Asbestos detecting technology to protect construction workers

Image: Michael Coghlan

Image: Michael Coghlan

A robotic microscope has been developed to test air quality at demolition sites to protect workers from deadly asbestos fibres.

Marvin is an analysis program developed by Frontier Microscopy in South Australia that eliminates manual processing of dangerous minerals.

It uses artificial intelligence and a robotic microscope to screen air samples for asbestos fibres in a fraction of the time it takes humans.

Frontier Microscopy will make Marvin commercially available within the next two months and is targeting the global air monitoring services industry.

The use of asbestos has been banned in many countries including the United States, Australia and the United Kingdom however exposure remains an ongoing risk, particularly when working on or demolishing old buildings.

Asbestos is still used in a number of countries including India, China and Russia.

Frontier Microscopy co-founder and managing director Jordan Gruber said asbestos was a major global health issue particularly in the construction and demolition industries.

“Asbestos fibres are like tiny cancerous daggers that you inhale and can destroy the lungs,” he said.

“It has been phased out in Australia, the US, and the United Kingdom but much of the third world is still using asbestos products because of its durability.”

img - industries_health_technology_frontier microscopy_bannerMarvin uses artificial intelligence and a robotic microscope to screen air samples for asbestos fibres in a fraction of the time it takes humans.

Gruber said current asbestos screening processes required people to analyse samples, record the data on paper and then manually enter the information into a computer.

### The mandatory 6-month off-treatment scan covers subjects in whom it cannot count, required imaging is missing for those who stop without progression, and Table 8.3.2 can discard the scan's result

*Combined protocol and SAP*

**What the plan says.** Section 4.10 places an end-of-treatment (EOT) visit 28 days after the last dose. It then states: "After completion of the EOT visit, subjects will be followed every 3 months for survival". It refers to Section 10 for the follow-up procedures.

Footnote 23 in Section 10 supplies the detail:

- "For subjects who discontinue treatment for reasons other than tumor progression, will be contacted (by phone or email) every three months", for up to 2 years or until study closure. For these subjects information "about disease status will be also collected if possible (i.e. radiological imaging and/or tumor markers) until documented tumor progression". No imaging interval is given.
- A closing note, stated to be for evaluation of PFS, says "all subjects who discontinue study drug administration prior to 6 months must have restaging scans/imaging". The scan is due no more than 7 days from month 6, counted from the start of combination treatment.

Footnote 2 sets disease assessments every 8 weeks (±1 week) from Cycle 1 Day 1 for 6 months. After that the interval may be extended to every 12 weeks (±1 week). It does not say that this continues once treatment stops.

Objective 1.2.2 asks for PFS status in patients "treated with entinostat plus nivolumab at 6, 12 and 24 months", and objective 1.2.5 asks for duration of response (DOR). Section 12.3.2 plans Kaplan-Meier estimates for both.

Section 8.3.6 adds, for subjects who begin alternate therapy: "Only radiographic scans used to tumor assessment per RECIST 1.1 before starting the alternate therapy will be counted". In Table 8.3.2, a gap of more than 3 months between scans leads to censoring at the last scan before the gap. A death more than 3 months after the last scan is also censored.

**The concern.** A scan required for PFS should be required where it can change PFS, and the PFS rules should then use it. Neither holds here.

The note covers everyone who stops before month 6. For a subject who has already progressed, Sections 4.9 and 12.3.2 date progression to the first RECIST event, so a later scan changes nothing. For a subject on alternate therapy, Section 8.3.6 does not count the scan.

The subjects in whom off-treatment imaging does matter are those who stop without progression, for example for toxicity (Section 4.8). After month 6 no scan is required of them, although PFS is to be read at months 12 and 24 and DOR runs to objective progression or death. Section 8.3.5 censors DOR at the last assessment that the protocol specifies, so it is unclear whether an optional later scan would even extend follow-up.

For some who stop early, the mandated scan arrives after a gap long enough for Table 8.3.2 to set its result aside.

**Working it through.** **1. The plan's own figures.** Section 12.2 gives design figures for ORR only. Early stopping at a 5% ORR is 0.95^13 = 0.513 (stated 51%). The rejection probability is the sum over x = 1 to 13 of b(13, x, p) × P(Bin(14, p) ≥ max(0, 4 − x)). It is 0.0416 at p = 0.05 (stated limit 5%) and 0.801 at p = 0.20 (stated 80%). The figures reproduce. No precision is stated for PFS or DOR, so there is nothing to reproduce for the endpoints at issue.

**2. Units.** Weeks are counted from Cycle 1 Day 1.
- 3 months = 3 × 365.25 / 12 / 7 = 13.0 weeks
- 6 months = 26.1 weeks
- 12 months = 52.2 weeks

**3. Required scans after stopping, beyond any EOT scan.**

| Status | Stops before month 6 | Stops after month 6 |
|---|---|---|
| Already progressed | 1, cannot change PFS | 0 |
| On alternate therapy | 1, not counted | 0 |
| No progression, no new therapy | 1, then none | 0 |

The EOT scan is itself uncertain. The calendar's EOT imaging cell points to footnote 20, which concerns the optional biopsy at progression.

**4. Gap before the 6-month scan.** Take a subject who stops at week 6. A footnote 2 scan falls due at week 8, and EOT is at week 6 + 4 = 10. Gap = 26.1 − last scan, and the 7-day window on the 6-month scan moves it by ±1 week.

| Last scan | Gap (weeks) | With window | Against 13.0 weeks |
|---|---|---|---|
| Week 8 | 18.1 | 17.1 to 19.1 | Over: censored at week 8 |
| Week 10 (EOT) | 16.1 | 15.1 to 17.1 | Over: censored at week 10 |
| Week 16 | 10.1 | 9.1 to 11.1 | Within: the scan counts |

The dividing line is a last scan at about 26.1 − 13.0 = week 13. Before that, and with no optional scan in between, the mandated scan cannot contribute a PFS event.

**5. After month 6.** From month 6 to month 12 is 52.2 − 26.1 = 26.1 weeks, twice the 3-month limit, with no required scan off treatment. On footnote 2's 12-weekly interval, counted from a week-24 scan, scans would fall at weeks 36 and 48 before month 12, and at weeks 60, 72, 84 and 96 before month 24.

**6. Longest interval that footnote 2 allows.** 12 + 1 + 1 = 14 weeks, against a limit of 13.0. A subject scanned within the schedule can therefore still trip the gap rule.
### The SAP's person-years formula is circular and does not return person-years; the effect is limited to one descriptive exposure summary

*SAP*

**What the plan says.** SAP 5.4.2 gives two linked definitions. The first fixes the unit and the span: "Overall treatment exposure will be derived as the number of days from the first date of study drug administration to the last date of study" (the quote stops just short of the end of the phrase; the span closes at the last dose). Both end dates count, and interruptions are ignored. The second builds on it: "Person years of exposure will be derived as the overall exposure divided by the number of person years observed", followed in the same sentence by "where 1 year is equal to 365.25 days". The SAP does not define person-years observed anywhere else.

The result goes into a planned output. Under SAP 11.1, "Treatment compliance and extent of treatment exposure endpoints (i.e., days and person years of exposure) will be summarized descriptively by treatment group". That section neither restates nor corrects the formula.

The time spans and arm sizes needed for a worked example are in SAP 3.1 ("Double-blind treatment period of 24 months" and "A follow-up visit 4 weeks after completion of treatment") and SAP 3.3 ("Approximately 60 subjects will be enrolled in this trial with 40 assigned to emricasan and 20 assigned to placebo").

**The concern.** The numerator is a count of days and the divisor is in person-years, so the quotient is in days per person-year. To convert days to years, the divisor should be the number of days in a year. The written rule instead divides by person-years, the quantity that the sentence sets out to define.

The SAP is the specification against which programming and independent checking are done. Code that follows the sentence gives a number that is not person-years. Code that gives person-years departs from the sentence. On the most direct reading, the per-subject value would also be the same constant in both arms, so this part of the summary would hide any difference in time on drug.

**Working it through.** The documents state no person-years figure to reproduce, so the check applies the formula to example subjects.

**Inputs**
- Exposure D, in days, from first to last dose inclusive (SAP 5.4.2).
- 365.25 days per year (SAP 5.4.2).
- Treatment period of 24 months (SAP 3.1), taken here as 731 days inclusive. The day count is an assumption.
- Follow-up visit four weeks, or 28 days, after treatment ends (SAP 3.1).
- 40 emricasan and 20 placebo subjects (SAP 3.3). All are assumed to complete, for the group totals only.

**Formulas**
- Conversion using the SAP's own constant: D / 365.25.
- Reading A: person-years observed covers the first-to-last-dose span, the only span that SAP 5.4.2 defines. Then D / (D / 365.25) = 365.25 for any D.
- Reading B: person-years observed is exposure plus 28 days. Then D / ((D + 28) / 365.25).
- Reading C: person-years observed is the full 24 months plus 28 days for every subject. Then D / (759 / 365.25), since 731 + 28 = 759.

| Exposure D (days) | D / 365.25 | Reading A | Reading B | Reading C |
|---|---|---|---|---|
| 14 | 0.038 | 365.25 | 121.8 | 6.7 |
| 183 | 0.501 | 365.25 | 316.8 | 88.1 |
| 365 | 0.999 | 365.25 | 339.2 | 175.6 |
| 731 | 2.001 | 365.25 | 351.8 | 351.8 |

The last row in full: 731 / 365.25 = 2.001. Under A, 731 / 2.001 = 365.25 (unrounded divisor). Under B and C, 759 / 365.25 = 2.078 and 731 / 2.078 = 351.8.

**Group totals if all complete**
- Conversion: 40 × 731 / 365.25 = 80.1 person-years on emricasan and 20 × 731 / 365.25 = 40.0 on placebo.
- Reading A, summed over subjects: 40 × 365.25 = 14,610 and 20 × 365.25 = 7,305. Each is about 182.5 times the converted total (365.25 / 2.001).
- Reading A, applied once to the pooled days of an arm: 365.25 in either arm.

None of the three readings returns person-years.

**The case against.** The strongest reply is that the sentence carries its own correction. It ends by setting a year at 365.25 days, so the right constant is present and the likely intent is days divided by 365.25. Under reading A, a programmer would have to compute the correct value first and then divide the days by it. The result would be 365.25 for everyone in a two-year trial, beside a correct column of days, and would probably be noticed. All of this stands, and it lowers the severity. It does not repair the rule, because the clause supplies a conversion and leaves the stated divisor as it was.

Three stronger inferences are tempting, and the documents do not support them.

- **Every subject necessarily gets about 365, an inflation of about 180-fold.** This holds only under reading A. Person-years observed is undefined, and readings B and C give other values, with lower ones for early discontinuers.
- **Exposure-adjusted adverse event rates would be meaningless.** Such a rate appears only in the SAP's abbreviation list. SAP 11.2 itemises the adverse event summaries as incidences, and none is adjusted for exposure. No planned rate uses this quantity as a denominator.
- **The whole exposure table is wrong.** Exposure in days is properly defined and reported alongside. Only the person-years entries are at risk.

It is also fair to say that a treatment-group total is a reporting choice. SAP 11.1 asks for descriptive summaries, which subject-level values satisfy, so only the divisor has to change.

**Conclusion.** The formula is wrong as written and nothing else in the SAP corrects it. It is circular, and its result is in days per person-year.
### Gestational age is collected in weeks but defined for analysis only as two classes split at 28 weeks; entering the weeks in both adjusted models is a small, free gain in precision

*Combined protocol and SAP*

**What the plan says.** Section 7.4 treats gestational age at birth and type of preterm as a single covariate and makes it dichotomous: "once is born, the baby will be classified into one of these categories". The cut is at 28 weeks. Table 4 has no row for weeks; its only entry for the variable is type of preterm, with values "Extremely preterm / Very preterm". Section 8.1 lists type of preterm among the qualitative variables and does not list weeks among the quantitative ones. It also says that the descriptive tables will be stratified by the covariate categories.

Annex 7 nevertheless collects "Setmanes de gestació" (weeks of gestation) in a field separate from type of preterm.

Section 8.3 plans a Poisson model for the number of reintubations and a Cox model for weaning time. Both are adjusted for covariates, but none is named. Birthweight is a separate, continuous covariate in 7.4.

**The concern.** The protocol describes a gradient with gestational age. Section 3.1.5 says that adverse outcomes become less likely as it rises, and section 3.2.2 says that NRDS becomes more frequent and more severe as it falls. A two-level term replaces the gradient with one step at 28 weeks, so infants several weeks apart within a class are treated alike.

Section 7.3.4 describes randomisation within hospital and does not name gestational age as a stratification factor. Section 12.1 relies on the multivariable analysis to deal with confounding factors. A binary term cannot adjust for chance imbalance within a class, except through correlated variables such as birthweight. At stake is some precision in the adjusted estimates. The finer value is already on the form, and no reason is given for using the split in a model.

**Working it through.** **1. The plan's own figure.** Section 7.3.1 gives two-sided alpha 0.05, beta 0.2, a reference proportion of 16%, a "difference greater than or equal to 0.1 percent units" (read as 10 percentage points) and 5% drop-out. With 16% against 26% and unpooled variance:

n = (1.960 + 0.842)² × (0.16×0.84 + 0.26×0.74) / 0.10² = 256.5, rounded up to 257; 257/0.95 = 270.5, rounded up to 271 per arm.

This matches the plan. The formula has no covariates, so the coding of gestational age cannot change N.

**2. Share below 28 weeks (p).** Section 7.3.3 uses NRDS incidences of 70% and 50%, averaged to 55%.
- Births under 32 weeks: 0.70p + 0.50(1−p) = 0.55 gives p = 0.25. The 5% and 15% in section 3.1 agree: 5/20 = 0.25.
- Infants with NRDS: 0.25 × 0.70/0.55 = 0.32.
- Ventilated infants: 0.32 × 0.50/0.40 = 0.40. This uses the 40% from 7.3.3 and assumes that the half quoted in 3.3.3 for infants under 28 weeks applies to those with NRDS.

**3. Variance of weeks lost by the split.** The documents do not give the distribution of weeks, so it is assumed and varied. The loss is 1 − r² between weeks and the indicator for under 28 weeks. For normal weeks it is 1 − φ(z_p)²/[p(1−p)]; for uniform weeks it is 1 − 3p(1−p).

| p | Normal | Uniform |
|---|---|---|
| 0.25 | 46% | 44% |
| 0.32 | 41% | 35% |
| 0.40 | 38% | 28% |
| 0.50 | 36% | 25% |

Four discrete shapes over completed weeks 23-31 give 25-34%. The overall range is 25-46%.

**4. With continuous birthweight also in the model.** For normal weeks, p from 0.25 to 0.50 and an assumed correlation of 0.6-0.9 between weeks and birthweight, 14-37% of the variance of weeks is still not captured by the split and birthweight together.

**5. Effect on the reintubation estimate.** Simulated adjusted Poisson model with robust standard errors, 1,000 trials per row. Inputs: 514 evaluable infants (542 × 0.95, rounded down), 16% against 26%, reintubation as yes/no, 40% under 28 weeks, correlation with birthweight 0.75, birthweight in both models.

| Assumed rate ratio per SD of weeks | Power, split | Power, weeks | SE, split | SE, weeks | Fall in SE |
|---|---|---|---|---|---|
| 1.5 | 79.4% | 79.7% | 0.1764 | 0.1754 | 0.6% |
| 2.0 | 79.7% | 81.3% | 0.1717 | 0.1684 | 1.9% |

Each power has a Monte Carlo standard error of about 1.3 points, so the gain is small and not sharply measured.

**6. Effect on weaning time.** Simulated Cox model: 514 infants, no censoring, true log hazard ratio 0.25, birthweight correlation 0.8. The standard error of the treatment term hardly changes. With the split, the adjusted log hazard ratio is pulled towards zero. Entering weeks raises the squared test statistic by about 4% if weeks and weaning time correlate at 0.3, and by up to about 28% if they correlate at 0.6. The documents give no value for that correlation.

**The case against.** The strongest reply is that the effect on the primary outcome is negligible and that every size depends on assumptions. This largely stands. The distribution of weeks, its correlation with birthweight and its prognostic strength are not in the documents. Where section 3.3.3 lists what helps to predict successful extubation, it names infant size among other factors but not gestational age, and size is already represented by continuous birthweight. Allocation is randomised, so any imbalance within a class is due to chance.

He said this process was too slow and could lead to potentially avoidable exposure.

Marvin’s microscope is a custom built robotic device, which does not include an eyepiece but instead takes up to 100 images across an entire sample in less than a minute.

These images are automatically uploaded to the software where they are analysed for traces of asbestos.

Marvin reduces total analysis time from about 15 minutes to less than two minutes.

It then stores the information on the cloud and formats it into a suitable document for relevant government bodies or companies.

Asbestos was considered one of the most versatile minerals in the 19th and 20th centuries because of its durability, strength and flexibility. It is fire-retardant and has excellent insulation properties.

It has more than 3000 applications including textiles, piping and building materials.

All forms of asbestos are now known to be cancerous and more than 125 million people are exposed to asbestos in the workplace according to the World Health Organisation. Exposure can result in lung cancer, mesothelioma and asbestosis.

“It is deadly but it might not kill you until about 20 years after the fact so there are diseases like mesothelioma that people contract and aren’t aware of … until it’s too late,” Gruber said.

“The scary thing is because there are so many asbestos materials in old buildings that are being torn down, more and more asbestos fibres are being released and the effects won’t peak until about 2020.”

The global air monitoring market is expected to be worth US$5.64 billion by 2021.

Frontier Microscopy was founded by Jordan Gruber and RC Gayathri GT Rajendra and is a recent graduate of the Southstart accelerator program.

It has received AU$50,000 in funding from the South Australian Government’s Early Commercialisation Fund and is still continuing to look for more opportunities.

Marvin will be made available worldwide in the middle of the year.

This article was originally published on The Lead.